or Connect
ChefTalk.com › ChefTalk Cooking Forums › Food & Equipment Reviews › Cooking Knife Reviews › I got decision anxiety..Mac or Wusthof
New Posts  All Forums:Forum Nav:

I got decision anxiety..Mac or Wusthof

post #1 of 11
Thread Starter 

Hi, hopefully this is the right category. I'm looking to buy new knifes. (Chef Knife & a smaller one) I'm not great at honing nor sharpening as I'm fairly new to it. At the moment I own a ceramic honing rod and that's it. My main cutting board that I use the most is wood, oak I believe.

I'd like to get some decent knifes for myself. I got no shops nearby which sells knifes, so I can't go and feel how it lies in my hand.

I'm wiggling between Mac & Wusthof. I'd like sharp knifes which stays sharp if you give it the right care, obviously. On the other side, I want some weight in it as well. So basically, judging from what I've read, I want to take both knifes and merge them.. :P

 

At the moment this Swedish site got two Mac knifes (21,5cm & 13,5cm) for 106,78 EUR down from 151,00 EUR.

 

Or two Wusthof knifes and knifesharpener (20cm & 8cm) for 59,21 EUR down form 86,18 EUR. Which sounds a little bit too good to me. So that makes me wonder, if Wusthof, would it be worth putting out a bit extra for the "Classic" or the "Ikon" set?

 

They also got this 3-set from Wusthof Classic which is not on sale for 172,46 EUR. Description doesn't mention any sizes, but it's one chef's knife, one medium knife and one smaller.

post #2 of 11
o anywhere near göteborg? If you are I can hook you up with a couple places you can go hold the knives in your hand and get the feel.
post #3 of 11
Thread Starter 
Quote:
Originally Posted by Lagom View Post

o anywhere near göteborg? If you are I can hook you up with a couple places you can go hold the knives in your hand and get the feel.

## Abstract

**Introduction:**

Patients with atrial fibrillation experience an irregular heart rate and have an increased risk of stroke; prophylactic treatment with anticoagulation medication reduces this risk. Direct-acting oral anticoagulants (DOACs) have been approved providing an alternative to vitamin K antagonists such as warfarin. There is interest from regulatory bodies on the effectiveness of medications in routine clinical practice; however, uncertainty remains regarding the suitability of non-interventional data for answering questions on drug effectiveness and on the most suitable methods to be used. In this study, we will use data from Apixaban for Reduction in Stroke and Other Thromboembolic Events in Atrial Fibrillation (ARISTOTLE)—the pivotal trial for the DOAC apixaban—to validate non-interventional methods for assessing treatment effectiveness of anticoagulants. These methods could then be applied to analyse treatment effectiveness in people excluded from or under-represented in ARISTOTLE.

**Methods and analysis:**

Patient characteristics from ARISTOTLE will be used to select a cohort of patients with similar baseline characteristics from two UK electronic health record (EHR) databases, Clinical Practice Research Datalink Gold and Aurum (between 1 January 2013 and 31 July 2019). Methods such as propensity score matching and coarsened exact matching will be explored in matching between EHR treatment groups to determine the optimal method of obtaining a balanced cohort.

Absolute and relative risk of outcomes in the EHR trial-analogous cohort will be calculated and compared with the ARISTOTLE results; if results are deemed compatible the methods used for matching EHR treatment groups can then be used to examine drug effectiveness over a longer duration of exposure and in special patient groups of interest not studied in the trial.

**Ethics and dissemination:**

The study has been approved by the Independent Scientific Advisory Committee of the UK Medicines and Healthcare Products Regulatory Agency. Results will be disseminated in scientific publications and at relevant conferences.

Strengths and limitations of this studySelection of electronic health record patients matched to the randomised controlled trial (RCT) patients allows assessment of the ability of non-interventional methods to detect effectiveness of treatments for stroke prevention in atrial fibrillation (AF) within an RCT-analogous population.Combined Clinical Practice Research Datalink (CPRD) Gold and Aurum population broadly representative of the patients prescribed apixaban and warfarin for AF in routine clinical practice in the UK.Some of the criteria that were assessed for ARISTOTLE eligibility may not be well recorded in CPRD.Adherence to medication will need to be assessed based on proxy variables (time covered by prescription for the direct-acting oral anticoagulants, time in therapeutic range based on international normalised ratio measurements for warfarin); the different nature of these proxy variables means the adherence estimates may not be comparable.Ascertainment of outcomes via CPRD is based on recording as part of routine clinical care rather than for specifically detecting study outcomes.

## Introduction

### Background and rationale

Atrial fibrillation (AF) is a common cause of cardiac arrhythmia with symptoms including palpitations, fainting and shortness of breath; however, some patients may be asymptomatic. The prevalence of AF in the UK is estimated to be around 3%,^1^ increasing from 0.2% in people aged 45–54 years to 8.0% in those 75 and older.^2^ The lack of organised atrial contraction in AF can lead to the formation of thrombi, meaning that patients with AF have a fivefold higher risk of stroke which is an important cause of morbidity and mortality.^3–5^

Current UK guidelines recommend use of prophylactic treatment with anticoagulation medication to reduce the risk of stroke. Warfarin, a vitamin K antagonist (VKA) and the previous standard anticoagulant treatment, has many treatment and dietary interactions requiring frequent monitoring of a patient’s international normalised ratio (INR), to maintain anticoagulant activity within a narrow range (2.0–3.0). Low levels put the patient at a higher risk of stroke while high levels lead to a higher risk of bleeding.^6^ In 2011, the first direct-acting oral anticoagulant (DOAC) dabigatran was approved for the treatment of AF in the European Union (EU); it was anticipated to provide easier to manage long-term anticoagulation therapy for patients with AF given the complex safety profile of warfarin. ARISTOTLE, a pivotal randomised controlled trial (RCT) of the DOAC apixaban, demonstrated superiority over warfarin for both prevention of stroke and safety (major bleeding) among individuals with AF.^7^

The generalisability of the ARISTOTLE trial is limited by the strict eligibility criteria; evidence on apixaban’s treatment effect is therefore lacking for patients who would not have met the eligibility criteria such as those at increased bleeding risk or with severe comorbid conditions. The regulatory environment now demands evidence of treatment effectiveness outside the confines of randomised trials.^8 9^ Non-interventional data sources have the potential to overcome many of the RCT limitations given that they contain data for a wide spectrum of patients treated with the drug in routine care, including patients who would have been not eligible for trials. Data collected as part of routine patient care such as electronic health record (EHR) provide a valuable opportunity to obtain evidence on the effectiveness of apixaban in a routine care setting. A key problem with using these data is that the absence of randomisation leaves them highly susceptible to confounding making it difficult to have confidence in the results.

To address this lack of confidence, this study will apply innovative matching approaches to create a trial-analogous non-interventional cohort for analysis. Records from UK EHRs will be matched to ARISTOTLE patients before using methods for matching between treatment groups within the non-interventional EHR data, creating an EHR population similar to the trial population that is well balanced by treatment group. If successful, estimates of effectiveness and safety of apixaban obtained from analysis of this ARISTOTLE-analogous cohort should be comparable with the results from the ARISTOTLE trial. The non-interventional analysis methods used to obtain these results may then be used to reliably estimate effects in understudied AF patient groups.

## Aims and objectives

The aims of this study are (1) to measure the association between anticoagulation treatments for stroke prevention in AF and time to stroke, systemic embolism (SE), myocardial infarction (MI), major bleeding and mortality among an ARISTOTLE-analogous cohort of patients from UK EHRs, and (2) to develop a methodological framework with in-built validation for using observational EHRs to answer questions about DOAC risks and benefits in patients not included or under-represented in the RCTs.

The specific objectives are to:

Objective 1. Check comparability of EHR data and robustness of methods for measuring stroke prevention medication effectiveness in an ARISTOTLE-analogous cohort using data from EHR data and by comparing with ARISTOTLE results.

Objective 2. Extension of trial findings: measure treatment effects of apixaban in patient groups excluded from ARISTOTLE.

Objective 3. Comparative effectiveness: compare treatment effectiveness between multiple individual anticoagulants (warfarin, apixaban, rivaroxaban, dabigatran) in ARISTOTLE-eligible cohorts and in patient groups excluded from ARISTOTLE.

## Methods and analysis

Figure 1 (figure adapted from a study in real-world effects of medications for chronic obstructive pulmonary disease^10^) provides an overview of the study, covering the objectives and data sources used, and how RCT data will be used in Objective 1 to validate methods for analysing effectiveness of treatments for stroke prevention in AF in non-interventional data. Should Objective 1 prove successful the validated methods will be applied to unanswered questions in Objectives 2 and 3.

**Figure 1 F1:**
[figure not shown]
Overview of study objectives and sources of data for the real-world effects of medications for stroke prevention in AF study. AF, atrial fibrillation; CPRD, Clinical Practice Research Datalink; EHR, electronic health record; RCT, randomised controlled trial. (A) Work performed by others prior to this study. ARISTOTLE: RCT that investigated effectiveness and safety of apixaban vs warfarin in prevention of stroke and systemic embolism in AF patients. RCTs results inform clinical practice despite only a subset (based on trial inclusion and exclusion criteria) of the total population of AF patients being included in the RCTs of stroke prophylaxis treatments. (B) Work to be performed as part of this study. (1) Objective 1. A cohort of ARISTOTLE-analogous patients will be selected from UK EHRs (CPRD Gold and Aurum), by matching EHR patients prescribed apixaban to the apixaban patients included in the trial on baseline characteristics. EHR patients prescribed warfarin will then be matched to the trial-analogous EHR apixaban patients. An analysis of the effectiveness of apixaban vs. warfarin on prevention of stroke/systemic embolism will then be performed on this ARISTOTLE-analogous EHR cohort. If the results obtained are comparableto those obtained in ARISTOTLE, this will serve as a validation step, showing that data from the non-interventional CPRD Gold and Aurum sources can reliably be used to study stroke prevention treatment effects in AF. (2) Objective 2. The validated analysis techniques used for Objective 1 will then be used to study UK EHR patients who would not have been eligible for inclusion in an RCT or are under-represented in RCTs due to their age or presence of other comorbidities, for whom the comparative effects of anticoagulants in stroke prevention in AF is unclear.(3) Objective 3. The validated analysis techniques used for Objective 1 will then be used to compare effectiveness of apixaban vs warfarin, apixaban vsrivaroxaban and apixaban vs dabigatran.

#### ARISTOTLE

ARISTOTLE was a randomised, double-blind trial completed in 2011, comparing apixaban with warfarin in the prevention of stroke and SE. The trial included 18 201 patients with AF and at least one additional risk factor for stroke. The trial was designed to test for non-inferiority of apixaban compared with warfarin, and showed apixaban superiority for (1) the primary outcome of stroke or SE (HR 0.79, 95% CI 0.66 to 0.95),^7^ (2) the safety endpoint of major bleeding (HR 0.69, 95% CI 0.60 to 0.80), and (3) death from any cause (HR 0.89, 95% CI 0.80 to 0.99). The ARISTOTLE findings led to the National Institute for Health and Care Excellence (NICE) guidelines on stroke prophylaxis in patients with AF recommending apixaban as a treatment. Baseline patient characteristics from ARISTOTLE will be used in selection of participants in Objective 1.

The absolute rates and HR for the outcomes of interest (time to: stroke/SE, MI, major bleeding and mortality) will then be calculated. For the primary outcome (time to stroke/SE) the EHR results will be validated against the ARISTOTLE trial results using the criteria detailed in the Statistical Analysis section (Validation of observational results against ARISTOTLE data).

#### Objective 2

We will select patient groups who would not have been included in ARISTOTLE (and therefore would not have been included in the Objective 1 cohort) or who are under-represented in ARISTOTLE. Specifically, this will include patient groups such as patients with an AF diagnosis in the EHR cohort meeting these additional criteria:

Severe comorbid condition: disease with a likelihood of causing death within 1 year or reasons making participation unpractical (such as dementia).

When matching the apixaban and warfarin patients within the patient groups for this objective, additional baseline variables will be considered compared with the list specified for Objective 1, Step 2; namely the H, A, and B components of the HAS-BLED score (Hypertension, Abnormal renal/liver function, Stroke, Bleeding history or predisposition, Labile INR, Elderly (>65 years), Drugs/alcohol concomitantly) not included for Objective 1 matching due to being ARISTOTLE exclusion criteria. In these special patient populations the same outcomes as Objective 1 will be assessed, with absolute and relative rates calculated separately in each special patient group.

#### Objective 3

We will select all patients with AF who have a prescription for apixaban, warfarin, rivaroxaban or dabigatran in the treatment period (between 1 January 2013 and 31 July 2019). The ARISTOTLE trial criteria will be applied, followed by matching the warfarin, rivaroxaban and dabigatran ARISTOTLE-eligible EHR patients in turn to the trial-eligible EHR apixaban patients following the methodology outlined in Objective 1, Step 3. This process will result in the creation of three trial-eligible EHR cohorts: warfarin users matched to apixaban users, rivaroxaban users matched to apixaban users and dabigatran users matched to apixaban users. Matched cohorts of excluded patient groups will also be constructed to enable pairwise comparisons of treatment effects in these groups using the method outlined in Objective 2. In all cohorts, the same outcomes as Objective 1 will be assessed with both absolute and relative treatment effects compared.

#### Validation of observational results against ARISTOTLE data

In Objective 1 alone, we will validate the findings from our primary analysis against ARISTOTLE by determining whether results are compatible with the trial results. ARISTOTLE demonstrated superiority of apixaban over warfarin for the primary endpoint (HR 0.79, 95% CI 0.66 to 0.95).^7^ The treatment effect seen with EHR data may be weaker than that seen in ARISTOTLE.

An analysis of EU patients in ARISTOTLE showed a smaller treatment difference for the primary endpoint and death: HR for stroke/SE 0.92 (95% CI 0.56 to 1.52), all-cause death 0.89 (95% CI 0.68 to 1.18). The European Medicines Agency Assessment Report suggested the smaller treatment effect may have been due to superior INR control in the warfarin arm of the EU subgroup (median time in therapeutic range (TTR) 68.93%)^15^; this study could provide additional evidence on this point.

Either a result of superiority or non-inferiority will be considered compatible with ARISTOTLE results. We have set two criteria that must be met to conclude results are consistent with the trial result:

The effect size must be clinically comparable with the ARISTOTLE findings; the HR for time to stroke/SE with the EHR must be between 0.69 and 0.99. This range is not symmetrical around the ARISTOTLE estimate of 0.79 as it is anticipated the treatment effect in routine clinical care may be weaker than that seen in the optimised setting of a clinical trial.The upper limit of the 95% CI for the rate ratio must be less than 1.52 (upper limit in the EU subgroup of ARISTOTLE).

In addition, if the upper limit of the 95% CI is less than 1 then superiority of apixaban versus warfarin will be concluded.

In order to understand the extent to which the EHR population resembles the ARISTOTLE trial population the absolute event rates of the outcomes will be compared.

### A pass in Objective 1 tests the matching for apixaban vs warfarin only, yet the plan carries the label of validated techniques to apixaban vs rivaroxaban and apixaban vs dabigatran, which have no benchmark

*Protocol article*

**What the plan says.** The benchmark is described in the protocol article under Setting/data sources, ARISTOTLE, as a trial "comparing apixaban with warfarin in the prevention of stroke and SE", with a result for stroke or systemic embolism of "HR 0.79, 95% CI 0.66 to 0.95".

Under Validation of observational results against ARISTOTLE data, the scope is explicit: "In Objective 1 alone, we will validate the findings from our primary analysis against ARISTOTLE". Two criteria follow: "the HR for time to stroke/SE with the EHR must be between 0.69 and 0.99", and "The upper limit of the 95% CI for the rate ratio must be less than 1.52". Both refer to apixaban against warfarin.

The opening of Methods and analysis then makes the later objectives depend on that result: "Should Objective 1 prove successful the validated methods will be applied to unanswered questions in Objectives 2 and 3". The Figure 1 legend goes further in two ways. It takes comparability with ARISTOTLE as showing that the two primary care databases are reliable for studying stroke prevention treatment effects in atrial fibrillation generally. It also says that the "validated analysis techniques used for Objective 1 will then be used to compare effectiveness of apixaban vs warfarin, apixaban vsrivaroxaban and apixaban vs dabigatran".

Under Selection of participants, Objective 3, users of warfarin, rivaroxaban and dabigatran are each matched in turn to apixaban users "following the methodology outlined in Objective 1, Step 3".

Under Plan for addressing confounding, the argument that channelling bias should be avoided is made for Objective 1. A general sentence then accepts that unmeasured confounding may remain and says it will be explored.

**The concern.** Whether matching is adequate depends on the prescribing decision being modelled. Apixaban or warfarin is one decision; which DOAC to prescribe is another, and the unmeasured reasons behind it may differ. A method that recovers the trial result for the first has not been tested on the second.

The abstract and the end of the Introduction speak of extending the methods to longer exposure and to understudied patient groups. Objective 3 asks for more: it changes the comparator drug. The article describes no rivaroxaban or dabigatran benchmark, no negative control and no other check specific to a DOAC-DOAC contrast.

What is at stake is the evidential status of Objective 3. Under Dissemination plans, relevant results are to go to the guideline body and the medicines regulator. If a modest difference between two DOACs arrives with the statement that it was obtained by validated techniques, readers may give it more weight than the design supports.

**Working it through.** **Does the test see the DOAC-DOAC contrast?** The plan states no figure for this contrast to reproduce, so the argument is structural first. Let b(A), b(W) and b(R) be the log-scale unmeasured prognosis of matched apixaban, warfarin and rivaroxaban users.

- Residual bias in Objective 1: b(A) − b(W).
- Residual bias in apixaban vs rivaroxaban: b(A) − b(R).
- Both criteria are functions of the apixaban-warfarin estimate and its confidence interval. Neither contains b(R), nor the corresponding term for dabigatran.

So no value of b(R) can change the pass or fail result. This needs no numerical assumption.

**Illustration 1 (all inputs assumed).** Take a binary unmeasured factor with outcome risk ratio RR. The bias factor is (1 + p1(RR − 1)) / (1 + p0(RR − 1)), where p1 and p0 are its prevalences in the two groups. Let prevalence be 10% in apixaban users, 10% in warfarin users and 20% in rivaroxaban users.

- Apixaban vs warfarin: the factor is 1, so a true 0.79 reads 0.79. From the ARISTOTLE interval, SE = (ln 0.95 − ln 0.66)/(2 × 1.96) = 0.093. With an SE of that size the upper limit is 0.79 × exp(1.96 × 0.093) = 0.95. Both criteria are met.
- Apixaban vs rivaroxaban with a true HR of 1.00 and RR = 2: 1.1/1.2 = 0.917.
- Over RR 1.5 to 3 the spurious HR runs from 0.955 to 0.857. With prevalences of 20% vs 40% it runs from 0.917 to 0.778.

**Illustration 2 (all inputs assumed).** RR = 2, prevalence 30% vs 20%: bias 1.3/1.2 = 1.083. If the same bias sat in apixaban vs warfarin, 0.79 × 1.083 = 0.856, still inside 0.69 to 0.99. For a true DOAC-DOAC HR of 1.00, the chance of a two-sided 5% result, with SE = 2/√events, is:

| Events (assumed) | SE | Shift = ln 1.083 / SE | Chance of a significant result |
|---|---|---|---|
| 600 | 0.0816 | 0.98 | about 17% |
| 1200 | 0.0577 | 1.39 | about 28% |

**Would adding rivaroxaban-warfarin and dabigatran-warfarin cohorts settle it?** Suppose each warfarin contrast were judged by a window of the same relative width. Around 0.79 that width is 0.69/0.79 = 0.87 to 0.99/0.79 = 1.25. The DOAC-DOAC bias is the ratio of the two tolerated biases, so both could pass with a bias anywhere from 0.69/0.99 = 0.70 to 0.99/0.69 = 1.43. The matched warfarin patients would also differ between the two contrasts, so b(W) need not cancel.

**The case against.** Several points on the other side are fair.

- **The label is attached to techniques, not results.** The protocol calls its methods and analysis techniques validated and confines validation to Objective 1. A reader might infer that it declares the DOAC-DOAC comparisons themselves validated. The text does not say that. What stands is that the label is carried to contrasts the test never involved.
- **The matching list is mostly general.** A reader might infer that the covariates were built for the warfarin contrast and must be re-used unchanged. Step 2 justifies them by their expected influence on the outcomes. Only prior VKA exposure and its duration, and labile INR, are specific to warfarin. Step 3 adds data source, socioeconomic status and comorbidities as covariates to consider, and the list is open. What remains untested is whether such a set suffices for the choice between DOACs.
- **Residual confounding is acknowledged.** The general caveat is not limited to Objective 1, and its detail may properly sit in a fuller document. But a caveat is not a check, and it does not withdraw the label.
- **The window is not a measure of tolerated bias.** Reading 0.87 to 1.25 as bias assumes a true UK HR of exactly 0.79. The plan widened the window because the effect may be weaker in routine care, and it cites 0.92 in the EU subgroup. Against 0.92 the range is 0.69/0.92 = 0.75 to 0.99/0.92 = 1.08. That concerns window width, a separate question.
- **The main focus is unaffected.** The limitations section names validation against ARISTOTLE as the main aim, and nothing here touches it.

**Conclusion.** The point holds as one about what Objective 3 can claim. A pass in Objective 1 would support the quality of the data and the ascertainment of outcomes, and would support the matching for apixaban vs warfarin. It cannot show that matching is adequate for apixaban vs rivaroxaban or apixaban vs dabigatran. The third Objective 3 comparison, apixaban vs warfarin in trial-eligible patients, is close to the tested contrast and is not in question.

About 80 mil from Göteborg, up north in Timrå. :P Only places that sells knifes are like MediaMarkt, Siba, Elgiganten and Cervera that I know about. The Electronic chains mostly sells OBH Nordic and Cervera sells mostly Morakniv and Global. Don't like the modern look of Global, and it's too light in my opinion.

post #4 of 11
Which Mac are you seeing? Orginal, Superior, or Pro/Mighty?
If you're willing to pick up a sharpening stone or two, or have someone nearby that sharpens with stones, I'd recommend Mac. Ceramic rod is good for maintenance, but you need a way to get back to a fresh edge.

The Mac shouldn't feel like a flimsy light knife, if that is your concern, and the steel quality will sustain a thinner edge better than the wusthof.
What is the motivation for wanting more weight in a knife? What are the main things you cut every day?
post #5 of 11

With a sharp edge you don't need the weight.  Your board contact will be lighter and your edge will hold up much longer.  The MAC has a great handle and better steel than any German stainless knife.  Its has a relatively flat French profile, but many prefer this.  German knives had the same profile until some short time after the turn of the 20th century.  The big belly was adopted to make sharpening easier for those who really didn't know how to sharpen.

 

 

 

Rick

post #6 of 11
Thread Starter 
Quote:
Originally Posted by foody518 View Post

Which Mac are you seeing? Orginal, Superior, or Pro/Mighty?